On Tuesday, I asked Zhang to identify her toughest class. “CS-106A,” she said, referring to a computer-science course. “Currently and still trying to grind in that class. It’s been a little unfortunate for me. I’m not a CS major. Will never code again after this class.”

Rose Zhang of Stanford celebrates with her team after winning the individual medalist after the final round of the Division I Women's Individual Stroke Play Golf Championship at Grayhawk Golf Club on May 22, 2023 in Scottsdale, Arizona.

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On the LPGA, where she will play this season on sponsor’s exemptions with hopes of earning her tour card for 2024, Zhang will have different kinds of puzzles to solve — namely, stiffer competition week in and week out; tougher course setups (not the computer-science kind); and the grind of a heavy travel schedule. “I feel like right now the mindset is also very simple,” she said. “Try to adjust as much as possible to tour life, and figure out what it means to be a professional, what I want to do out here.”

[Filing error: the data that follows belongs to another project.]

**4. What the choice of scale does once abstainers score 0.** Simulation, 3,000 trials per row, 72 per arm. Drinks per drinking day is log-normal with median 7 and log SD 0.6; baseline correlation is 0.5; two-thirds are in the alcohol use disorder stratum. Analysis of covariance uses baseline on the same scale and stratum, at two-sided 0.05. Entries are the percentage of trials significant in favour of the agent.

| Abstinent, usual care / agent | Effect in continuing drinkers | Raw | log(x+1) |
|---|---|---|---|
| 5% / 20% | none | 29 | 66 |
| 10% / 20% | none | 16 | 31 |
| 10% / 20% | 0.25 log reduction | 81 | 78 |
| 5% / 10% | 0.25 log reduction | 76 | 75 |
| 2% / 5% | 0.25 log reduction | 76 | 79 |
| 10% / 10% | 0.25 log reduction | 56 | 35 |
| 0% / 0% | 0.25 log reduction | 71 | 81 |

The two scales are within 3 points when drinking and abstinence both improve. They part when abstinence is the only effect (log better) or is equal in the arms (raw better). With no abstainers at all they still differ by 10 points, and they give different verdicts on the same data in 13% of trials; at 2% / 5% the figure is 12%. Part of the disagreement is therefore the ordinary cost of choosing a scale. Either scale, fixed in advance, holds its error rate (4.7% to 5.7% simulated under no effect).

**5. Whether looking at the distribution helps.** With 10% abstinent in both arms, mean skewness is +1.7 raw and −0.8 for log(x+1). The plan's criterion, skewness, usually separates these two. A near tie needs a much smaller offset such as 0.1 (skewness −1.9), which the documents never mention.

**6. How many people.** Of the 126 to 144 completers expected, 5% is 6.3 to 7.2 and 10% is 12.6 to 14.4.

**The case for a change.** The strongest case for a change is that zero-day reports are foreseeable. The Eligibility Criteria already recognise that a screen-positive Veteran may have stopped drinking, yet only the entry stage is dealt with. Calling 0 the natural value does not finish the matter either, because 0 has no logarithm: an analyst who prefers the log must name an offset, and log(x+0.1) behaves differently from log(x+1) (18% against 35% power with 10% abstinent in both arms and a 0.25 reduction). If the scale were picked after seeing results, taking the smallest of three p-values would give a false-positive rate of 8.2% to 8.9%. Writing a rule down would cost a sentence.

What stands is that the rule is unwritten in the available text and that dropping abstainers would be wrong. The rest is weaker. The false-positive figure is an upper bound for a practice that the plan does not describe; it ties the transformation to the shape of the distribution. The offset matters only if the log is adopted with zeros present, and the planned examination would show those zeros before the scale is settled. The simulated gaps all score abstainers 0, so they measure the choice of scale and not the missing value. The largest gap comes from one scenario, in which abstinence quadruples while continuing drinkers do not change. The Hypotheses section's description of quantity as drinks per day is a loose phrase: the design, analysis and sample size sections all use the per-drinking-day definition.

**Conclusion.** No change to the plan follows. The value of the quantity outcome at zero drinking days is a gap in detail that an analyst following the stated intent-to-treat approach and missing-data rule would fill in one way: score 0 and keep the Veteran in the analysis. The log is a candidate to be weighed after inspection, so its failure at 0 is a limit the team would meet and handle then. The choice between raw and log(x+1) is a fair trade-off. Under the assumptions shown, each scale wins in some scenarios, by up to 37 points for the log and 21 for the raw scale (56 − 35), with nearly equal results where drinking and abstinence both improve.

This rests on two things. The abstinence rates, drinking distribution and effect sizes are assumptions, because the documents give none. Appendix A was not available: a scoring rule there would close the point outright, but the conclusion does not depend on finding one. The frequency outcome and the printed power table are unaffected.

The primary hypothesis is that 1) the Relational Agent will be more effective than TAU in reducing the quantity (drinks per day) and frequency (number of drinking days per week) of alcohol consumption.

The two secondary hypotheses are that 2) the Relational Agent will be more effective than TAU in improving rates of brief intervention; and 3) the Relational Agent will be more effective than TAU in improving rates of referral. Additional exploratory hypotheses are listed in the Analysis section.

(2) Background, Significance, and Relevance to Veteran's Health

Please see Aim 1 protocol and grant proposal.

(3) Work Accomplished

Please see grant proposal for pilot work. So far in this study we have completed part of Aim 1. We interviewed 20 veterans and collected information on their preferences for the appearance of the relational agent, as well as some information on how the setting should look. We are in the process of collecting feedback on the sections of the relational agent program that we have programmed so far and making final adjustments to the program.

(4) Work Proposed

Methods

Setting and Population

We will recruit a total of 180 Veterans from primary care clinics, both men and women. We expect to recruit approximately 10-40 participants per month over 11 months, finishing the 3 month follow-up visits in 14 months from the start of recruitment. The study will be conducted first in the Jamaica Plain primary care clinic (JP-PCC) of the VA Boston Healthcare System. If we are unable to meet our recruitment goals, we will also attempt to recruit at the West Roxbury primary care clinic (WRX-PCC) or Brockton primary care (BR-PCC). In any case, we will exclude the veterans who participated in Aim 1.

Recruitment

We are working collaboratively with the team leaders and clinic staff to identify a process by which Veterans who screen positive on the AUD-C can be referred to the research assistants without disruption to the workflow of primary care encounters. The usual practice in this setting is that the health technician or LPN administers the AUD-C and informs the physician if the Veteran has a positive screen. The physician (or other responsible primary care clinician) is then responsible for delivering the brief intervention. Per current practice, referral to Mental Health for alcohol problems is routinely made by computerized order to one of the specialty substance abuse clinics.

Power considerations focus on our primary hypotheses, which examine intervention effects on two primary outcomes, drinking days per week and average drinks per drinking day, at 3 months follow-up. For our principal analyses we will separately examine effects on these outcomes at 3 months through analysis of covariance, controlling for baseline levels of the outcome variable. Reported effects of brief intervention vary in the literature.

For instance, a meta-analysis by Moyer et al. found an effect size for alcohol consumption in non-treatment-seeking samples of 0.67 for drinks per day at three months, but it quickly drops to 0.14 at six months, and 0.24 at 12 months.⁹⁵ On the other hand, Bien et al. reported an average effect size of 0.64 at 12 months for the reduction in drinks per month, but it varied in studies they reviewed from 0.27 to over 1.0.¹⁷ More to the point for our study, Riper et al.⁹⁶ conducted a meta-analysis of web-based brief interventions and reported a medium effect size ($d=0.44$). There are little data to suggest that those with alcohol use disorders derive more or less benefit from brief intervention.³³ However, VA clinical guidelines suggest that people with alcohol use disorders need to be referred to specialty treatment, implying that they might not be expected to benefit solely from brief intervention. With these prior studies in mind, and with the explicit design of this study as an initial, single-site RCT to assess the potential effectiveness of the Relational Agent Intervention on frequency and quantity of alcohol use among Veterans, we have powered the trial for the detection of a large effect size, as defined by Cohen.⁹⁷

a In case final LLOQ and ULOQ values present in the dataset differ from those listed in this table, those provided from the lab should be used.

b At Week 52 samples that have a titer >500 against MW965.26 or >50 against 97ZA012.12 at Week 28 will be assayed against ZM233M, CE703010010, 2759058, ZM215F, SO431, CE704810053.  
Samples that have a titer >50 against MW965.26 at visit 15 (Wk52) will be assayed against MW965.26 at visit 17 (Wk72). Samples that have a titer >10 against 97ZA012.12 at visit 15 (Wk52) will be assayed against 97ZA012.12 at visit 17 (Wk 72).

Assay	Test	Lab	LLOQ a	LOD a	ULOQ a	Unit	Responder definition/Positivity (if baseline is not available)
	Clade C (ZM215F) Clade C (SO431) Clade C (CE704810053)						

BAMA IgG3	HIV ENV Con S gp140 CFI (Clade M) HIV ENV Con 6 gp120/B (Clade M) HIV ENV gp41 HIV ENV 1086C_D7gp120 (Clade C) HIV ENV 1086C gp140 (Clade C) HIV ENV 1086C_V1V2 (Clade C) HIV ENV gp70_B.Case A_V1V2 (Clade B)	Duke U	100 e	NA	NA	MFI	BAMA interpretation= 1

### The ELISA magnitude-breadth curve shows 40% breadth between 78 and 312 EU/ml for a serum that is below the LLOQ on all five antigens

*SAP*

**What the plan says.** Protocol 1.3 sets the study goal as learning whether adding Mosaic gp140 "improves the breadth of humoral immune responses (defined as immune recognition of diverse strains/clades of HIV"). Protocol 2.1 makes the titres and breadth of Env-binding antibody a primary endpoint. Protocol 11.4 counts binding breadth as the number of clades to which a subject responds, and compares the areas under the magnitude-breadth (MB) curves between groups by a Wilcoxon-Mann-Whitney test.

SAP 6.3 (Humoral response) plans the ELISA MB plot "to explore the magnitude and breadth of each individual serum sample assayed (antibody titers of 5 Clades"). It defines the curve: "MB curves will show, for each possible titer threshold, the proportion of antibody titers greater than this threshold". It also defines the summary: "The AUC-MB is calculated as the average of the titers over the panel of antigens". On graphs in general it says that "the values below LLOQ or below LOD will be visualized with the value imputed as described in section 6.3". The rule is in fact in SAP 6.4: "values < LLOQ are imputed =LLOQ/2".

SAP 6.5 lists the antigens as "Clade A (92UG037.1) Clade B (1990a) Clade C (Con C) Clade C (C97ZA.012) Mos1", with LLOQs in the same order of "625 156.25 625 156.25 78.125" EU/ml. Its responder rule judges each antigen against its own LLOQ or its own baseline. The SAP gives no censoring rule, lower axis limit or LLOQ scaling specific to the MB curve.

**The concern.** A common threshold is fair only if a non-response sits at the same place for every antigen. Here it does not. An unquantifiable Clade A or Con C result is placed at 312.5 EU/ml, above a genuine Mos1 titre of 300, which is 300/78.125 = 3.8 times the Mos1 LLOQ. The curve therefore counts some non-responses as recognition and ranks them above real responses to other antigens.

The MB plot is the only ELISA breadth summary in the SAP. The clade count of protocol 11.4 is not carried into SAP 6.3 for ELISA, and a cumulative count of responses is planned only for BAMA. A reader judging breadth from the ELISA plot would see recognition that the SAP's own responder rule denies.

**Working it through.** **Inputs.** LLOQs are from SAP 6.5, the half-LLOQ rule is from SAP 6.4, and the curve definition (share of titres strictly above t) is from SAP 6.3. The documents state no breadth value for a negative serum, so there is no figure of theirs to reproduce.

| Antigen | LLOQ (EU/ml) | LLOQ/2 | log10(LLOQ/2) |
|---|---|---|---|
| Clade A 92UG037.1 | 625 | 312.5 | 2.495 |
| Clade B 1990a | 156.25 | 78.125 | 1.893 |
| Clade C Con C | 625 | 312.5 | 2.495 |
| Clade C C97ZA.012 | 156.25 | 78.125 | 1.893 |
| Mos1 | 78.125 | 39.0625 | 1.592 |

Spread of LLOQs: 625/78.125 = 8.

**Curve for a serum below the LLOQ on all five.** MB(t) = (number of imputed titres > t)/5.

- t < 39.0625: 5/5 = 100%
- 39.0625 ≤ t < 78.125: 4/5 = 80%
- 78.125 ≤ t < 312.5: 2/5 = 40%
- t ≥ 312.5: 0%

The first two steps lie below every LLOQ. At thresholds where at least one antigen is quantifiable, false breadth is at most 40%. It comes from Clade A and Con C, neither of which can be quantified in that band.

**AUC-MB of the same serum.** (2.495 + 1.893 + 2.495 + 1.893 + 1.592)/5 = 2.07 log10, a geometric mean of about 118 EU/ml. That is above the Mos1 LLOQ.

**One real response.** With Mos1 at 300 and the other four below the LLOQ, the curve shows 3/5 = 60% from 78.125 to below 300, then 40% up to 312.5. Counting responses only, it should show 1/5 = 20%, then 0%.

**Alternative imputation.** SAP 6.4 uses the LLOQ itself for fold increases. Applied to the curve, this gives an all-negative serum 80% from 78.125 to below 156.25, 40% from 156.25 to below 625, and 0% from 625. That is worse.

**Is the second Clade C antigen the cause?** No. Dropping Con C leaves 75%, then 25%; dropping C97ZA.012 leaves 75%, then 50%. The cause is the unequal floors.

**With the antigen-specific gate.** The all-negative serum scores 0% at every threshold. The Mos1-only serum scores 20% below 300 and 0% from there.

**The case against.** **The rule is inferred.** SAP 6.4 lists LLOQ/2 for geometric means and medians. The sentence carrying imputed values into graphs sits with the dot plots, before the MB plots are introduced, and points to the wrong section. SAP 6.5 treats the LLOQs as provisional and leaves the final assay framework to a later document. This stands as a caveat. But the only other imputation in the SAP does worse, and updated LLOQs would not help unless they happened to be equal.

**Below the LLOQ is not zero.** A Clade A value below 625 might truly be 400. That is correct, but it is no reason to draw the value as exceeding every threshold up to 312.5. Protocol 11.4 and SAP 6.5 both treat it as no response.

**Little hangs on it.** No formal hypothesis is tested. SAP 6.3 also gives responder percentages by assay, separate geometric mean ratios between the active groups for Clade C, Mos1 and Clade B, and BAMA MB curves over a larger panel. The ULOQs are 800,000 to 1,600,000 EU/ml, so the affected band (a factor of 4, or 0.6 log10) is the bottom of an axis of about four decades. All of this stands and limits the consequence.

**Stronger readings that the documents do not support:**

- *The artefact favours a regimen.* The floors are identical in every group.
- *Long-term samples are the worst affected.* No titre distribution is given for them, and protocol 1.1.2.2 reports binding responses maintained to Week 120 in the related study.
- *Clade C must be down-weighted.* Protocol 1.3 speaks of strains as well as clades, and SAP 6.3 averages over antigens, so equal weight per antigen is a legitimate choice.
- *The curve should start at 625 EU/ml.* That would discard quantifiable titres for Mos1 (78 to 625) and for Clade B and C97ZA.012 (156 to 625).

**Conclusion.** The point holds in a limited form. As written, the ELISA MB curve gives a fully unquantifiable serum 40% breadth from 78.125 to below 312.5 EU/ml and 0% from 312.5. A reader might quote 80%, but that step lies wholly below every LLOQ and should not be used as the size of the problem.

This week that has meant playing an event that’s new not only to Zhang but also to the entire tour. The Mizuho tournament is unique both for its setting opposite Lower Manhattan and its format. In a first for the LPGA tour, 24 girls from the American Junior Golf Association will play alongside the pros, all the way through the final round. On Tuesday, the youngsters could be seen banging balls on the range next to major winners.

“It’s actually kind of incredible to see,” Zhang said. “I don’t know if it has anything to do with just the AJGA, but I came out here on Sunday afternoon and I saw so many of my friends that I grew up with from junior golf. I saw Lucy [Li], Megha [Ganne], my teammate, Alexa Pano, all these people I grew up with. I just immediately saw them, and it’s been a really relieving moment, I guess, because everyone on Tour is kind of the people that I’ve played junior golf with. … I have people who are familiar faces to me, and I’ll be able to kind of grow alongside them and also just catch up with.”

Just like old times, right? Well, yeah, sort of. But when you’re a player of Zhang’s pedigree, the pro game also comes with a slate of other duties, perks and opportunities.

After her press conference, I asked Zhang about that watch she had slipped on. She laughed and seemed almost embarrassed that I had noticed. “I never really thought of myself as, oh, coming down 18, you would have to put on a watch or some other kind of gadget before press conferences and interviews,” she said. “But this is also what I’ve seen ever since I was a young kid, and now that I’m in these shoes, it’s definitely something that I’m going to enjoy.”